Archive for August, 2011
I’ve thought a lot about changing modes of transportation especially as we embark on designing a developing countries handcycle, but the thought is a lot different when it’s personal. Unlike the people we’re trying to help, I don’t have to crawl on the floor or in the dirt. In fact, I rarely encounter anything that I can’t do. Sure climbing the grassy ski hill in my everyday chair for a Wednesday concert at Deer Valley is a challenge. There’s the inevitable flight of stairs and there was the glass bottle of olive oil on the top shelf at the supermarket the other day. I was sure had everything under control as I flipped it up from the bottom and caught it on the way down, but right there in the middle was a moment of worry.
It occurred to me a couple of days ago that the difference between being on the ground and getting around in a handcycle isn’t so much about assisted movement but a different plane of movement—a sense of freedom. As epiphanies often go, it occurred to me in a totally personal way. A good friend asked me to join him and his boys at the pool of the gym—not so much at the pool as the structure behind it. He’d been talking about brachiating on the metal rings since he arrived this summer—and the monkey bars that climbed in a 45-degree angle—and the climbing rope and the fireman’s pole.
The monkey bars were the monkey bars—a lot like doing pull-ups. Climbing the rope tendered a kind of freedom as I quickly left my chair far below. But the rings were transformational. I watched Bob’s kids try the rings, other kids and Bob himself. Their attempts all ended the same, with a bailout into the sand. When my friend Steve and his kids joined us, there was a chance that I could try because the rings were probably ten feet off the ground. With the two of them they could lift me.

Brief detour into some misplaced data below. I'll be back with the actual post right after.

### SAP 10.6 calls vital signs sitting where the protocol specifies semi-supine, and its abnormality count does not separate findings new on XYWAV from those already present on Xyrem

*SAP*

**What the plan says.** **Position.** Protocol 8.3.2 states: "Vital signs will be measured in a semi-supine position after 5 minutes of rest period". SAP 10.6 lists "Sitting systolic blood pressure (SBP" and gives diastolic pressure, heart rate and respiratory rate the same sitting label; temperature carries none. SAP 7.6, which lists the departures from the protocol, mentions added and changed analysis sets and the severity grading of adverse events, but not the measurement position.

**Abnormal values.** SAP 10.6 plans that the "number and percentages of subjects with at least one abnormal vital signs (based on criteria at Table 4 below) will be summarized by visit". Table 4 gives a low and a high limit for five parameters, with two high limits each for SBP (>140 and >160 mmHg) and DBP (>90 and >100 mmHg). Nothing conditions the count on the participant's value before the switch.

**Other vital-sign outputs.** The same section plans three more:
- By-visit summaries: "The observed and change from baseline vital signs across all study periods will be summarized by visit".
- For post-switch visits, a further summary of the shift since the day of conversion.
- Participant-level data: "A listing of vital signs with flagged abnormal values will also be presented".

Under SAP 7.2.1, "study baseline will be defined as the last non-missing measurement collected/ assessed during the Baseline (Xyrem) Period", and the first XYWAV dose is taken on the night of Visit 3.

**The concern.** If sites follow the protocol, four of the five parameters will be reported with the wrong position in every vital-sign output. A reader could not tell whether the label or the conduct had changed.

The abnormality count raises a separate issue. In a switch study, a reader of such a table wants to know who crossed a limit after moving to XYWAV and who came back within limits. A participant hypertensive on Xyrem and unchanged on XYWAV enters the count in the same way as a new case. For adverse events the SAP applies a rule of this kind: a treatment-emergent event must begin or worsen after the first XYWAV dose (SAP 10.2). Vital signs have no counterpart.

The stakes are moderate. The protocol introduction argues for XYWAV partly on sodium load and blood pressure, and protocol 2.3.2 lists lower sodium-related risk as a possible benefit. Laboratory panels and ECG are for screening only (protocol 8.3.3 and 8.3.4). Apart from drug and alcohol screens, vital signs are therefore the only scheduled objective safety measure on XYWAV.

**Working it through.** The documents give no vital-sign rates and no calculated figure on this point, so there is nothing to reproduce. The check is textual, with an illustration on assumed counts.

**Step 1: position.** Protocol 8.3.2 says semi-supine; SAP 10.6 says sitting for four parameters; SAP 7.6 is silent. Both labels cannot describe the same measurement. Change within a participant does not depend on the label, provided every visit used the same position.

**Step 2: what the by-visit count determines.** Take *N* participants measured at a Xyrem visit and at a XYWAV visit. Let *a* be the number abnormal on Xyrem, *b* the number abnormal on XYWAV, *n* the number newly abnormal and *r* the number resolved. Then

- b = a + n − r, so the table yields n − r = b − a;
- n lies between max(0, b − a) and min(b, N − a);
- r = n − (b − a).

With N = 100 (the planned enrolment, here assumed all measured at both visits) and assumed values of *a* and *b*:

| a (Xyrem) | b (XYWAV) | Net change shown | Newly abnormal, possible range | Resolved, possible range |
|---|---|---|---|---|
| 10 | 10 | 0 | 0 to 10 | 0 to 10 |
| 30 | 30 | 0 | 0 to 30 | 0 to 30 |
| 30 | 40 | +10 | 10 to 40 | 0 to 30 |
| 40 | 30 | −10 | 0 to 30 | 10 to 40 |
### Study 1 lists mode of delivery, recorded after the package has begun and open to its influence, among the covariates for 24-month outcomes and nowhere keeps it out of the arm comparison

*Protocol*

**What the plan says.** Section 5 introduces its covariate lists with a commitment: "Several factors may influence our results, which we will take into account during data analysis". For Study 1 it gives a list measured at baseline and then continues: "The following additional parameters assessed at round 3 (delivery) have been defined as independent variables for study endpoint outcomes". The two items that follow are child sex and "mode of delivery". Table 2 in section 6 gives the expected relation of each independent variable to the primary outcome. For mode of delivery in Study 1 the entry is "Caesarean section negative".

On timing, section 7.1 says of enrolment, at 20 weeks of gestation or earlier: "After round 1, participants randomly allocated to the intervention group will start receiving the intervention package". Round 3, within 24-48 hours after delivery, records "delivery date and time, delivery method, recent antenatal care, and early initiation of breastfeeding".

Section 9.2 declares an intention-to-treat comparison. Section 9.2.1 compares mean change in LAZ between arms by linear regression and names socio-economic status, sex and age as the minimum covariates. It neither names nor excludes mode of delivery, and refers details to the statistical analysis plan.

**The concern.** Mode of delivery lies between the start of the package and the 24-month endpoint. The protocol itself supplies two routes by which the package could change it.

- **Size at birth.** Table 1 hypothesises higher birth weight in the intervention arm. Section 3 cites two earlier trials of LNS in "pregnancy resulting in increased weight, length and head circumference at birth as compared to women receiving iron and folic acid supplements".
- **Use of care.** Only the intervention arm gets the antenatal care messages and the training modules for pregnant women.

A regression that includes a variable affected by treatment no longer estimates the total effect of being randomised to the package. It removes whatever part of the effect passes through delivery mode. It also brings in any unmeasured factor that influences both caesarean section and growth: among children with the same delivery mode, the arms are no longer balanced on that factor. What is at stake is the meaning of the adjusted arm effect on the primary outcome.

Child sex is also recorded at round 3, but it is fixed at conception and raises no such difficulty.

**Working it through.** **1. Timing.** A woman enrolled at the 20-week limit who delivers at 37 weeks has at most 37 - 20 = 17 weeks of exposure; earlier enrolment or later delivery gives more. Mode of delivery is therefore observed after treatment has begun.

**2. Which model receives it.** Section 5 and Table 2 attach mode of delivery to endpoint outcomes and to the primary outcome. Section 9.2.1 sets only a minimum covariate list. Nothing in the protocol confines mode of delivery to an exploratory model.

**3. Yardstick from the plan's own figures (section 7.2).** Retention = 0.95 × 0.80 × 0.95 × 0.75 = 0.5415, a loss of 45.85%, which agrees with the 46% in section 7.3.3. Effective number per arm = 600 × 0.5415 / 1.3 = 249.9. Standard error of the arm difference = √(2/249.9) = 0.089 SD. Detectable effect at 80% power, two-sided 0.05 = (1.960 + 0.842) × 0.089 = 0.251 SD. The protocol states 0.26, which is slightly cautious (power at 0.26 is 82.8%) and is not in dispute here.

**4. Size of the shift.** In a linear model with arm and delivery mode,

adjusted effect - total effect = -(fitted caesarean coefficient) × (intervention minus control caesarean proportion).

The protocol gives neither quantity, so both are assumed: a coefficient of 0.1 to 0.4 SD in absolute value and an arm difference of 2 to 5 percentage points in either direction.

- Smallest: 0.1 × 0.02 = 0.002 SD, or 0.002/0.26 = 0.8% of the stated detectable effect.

I grabbed with both hands and they swung me toward the other ring, when I grabbed it I started pulling hard with my right hand in the opposite direction to maximize my swing toward the next ring, which I grabbed and repeated the process, moving quickly across space. I went four or five before I started to think that there was no eject button for me. Landing in the sand wouldn’t end well for me, so I cut the joy short for the safety of my chair. But in that moment I moved, really moved, moved on an entirely different plane, one that I comprehended kinesthetically, but couldn’t understand in the context of my experience. That was the intoxicating part—an entirely new context.
For a long time I’ve thought that I’d love to have a spiral staircase with handholds underneath so that I could climb that very same staircase with my hands. I haven’t worked out the landing part, which would be important. Maybe I need to check out some Escher drawings. The rings and the spiral staircase show some creativity versus a ramp. A ramp is just an afterthought—a crude accommodation with no sense of aesthetic. A ramp is like putting jeans on Michelangelo’s David. There’s nothing beautiful about a ramp, just something tacked on when necessity trumps aesthetic.
As I went out for my workout today I thought about changing that plane of perspective and movement. I liked moving in a different way and can’t wait to do it again. I’m sure I’ll go the whole length of the rings the next time. I also thought, could I design a house that would allow me to move freely—not a house designed for walking people with after market afterthoughts, but one that used the beautiful space and movement. I think I’d call it anti-gravity, which might not make any sense, but it does in my mind. That’s what I hope for the people we’re trying to help—a vehicle that makes sense in time, space and movement, and escapes that pull of gravity.1 comment